MONTREAL – A series of deadly hurricanes that whipped through parts of the Caribbean last fall is going to have a damaging impact on the winter results of tour operator Transat A.T. Inc., its senior executives said Thursday.The Montreal-based company said in December that it didn’t expect to feel the brunt of September’s hurricanes, but its assessment has changed.“If numbers remain what they are today we will not improve our results in the second quarter versus the one of last year,” chief financial officer Denis Petrin told reporters after the company’s annual meeting.Analyst Cameron Doerksen of National Bank Financial said Transat’s forecast for $1.5 million in earnings before interest, taxes, depreciation and amoritization in the second quarter is down from the $16 million anticipated by analysts.Transat took a $5-million hurricane hit in the first quarter and expects another $10 million to $15 million in the second quarter because of changed travel patterns resulting from the storms.“What happened in the last three months is that the people that normally are interested in the Cuba destination did not show up,” Petrin said.Travel to Cuba accounts for about one quarter of the airline’s seats to sun destinations. Bad publicity that included images of destruction prompted many Canadians to vacation in other locations. Airlines shifted some capacity to places like Mexico, which forced operators like Transat to lower prices to compete, thereby reducing their profits, he said.Canadian travellers have shied away from Cuba even though all the sun destinations that Transat serves except St. Maarten and San Juan were repaired in January, added chief operating officer Annick Guerard.She said demand for Cuba should come back at some point because it remains a favourite Canadian destination with attractive prices and great beaches.Transat introduced its five-year strategic plan Thursday that will aim to cut an unspecified amount of costs on top of $105 million realized in its previous plan. It also plans to build a hotel network with 5,000 rooms.The company will seek existing hotels to patch up, but will mainly purchase land and build 4.5 and five-star waterfront resorts in Mexico’s Riviera Maya, Punta Cana in the Dominican Republic and probably Jamaica.Transat is also surveying other airlines for examples of gaining more revenues from ancillary fees such as checked baggage, reserved seating and other measures already in place in Canada.The tour company, which operates Transat, missed expectations in its seasonally slow first quarter as its net loss attributable to shareholders was $6.6 million, compared with $32.1 million in the prior year.Excluding one-time items including the $48.2-million sale of its Jonview Canada Inc. subsidiary, Transat had an adjusted loss for the period ended Jan. 31 of $33.9 million or 91 cents per share. That compared with an adjusted loss of $36 million or 98 cents per share in the first quarter of its 2017 financial year.Revenues rose to $725.8 million from $689.3 million on a 6.2 per cent increase in the number of travellers to sun destinations and 20.3 per cent to Europe.Transat was expected on average to post an adjusted loss of 78 cents per share in the quarter on $739.7 million in revenues, according to analysts polled by Thomson Reuters.Follow @RossMarowits on Twitter.Companies in this story: (TSX:TRZ)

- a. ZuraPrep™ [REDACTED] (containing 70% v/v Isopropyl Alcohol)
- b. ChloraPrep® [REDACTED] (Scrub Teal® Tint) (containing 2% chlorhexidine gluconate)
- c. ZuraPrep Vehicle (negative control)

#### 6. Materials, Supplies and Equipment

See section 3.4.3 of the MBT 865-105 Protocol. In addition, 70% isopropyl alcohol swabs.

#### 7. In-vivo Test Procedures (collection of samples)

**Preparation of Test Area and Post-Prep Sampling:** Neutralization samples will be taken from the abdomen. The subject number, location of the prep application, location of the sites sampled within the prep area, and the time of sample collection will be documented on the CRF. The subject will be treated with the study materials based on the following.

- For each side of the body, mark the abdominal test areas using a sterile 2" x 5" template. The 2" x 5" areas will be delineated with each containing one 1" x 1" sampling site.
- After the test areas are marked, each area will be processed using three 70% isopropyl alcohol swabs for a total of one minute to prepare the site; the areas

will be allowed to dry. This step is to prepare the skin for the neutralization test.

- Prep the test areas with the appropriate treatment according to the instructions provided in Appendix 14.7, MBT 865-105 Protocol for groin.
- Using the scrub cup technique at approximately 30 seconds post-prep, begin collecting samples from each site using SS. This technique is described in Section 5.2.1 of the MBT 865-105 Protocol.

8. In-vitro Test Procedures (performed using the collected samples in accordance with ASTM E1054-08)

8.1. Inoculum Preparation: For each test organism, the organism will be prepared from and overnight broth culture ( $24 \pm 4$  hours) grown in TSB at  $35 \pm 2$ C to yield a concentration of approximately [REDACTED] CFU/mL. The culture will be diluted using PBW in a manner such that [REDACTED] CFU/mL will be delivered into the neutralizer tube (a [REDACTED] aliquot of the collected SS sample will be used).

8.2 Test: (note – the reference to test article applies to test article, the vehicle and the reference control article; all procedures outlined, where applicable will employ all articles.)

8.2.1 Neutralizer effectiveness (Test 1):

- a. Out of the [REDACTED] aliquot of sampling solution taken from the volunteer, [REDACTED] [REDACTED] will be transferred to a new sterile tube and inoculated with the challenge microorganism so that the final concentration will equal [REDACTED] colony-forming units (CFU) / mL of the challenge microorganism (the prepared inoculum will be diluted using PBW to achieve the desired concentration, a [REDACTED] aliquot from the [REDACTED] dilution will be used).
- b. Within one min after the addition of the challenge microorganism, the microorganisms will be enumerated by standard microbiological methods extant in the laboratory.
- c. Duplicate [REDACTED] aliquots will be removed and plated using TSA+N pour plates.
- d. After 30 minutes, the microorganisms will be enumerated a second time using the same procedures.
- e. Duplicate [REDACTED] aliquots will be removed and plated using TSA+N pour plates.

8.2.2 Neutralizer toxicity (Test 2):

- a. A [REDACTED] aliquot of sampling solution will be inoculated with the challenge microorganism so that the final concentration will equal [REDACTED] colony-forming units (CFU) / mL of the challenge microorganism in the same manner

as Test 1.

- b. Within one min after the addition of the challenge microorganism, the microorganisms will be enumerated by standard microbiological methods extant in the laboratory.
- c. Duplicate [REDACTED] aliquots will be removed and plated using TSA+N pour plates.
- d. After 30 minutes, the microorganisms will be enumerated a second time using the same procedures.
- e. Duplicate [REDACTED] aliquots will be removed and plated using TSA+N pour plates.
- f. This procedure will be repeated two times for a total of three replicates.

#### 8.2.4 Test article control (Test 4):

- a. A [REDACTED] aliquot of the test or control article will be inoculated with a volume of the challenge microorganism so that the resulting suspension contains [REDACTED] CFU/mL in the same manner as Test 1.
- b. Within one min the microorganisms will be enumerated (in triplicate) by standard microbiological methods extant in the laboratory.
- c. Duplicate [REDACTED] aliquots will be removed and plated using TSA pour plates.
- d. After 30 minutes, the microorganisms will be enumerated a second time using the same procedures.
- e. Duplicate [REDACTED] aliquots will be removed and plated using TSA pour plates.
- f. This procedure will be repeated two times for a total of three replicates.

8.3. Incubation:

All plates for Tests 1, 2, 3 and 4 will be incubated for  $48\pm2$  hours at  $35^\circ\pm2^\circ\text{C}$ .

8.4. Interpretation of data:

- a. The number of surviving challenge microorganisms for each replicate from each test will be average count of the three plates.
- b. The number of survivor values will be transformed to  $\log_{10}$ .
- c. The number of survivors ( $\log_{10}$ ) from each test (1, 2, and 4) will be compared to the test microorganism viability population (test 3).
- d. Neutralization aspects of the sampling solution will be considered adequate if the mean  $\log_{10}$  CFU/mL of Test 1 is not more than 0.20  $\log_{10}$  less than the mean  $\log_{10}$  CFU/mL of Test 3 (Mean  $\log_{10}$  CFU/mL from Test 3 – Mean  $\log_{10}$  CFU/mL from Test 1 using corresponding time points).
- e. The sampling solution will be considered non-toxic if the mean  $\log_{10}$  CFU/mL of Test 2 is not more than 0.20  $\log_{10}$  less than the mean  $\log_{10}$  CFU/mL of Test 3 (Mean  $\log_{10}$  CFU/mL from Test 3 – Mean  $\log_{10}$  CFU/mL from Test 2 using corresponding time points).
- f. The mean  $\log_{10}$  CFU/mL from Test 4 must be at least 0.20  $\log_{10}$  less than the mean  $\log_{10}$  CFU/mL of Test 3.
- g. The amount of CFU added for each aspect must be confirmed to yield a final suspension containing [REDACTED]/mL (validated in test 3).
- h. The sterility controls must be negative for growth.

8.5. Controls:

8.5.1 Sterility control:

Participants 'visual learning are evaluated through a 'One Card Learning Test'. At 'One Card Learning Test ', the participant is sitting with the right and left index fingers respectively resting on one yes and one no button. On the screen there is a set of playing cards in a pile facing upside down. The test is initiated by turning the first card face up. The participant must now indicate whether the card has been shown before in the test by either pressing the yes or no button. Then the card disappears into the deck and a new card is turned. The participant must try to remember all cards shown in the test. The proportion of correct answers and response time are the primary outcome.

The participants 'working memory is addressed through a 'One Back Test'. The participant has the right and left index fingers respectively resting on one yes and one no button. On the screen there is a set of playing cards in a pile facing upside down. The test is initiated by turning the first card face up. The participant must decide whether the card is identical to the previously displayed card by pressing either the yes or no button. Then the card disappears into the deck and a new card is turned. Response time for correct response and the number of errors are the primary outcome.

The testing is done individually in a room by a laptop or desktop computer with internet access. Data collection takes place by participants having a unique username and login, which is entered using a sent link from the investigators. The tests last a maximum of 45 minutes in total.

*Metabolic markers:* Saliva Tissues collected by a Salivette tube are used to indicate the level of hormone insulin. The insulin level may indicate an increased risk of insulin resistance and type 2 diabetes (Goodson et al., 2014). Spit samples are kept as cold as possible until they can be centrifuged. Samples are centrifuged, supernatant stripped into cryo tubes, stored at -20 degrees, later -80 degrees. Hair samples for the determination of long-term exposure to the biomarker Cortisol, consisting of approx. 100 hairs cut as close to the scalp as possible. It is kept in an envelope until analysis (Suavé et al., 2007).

Kolkata: The family members of a 4-month-old infant who died due to alleged medical negligence at Dr B C Roy Hospital on Tuesday, staged a demonstration demanding action against those responsible behind his death.The incident triggered tension among the patients and their family members inside the hospital campus on Tuesday morning. The infant, identified as Ankon Tarafdar, a resident of Ghoshpara area of Kestopur, was admitted to the hospital on March 4 as he had been suffering from high fever. The infant was taken to the ICU on Saturday night as his condition deteriorated. On Sunday night, the health condition of the baby deteriorated further as a result of which the doctors decided to shift him to a pediatric intensive care unit (PICU). All the efforts of the doctors went in vain when the patient succumbed to his ailments on late Monday night. The patient was suffering from acute pneumonia. As the news of the patient’s death spread, some of his family members gathered outside the hospital and staged a protest demonstration. After being informed, police reached the spot. Immediately, the family members gheraoed the police officers. Senior police officers later brought the situation under control. The family members of the victim alleged on Tuesday that the patient had died due to the negligence of some doctors and nurses in the hospital. They also demanded a probe into the incident. Had the doctors taken preventive measures, the patient would not have died, alleged the patient’s relatives. According to the police, no one was manhandled in the incident and no property was damaged during the demonstration. Police have not yet received any specific complaint from any side.